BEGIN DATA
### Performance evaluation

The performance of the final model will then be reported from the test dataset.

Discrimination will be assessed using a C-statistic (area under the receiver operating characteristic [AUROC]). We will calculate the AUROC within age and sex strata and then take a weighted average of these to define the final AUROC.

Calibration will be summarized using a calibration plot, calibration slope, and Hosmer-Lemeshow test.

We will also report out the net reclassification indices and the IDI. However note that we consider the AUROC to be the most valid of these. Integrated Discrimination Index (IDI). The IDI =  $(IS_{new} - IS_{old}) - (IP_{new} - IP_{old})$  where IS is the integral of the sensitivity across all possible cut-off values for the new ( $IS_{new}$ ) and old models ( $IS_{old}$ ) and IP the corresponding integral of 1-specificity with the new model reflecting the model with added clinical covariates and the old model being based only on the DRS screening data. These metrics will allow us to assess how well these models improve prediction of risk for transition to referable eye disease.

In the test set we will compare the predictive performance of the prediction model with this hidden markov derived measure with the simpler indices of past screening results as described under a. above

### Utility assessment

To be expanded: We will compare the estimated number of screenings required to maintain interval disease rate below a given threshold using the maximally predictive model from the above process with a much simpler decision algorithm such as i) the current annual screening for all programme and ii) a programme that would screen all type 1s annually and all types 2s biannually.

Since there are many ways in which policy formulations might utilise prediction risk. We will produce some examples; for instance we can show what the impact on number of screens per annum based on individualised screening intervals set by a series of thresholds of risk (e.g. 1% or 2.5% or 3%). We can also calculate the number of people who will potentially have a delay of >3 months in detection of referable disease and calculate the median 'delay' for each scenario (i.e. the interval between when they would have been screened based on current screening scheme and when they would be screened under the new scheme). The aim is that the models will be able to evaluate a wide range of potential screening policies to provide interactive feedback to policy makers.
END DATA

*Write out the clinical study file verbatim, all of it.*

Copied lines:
### Performance evaluation

The performance of the final model will then be reported from the test dataset.

Discrimination will be assessed using a C-statistic (area under the receiver operating characteristic [AUROC]). We will calculate the AUROC within age and sex strata and then take a weighted average of these to define the final AUROC.

Calibration will be summarized using a calibration plot, calibration slope, and Hosmer-Lemeshow test.

We will also report out the net reclassification indices and the IDI. However note that we consider the AUROC to be the most valid of these. Integrated Discrimination Index (IDI). The IDI =  $(IS_{new} - IS_{old}) - (IP_{new} - IP_{old})$  where IS is the integral of the sensitivity across all possible cut-off values for the new ( $IS_{new}$ ) and old models ( $IS_{old}$ ) and IP the corresponding integral of 1-specificity with the new model reflecting the model with added clinical covariates and the old model being based only on the DRS screening data. These metrics will allow us to assess how well these models improve prediction of risk for transition to referable eye disease.

In the test set we will compare the predictive performance of the prediction model with this hidden markov derived measure with the simpler indices of past screening results as described under a. above

### Utility assessment

To be expanded: We will compare the estimated number of screenings required to maintain interval disease rate below a given threshold using the maximally predictive model from the above process with a much simpler decision algorithm such as i) the current annual screening for all programme and ii) a programme that would screen all type 1s annually and all types 2s biannually.

Since there are many ways in which policy formulations might utilise prediction risk. We will produce some examples; for instance we can show what the impact on number of screens per annum based on individualised screening intervals set by a series of thresholds of risk (e.g. 1% or 2.5% or 3%). We can also calculate the number of people who will potentially have a delay of >3 months in detection of referable disease and calculate the median 'delay' for each scenario (i.e. the interval between when they would have been screened based on current screening scheme and when they would be screened under the new scheme). The aim is that the models will be able to evaluate a wide range of potential screening policies to provide interactive feedback to policy makers.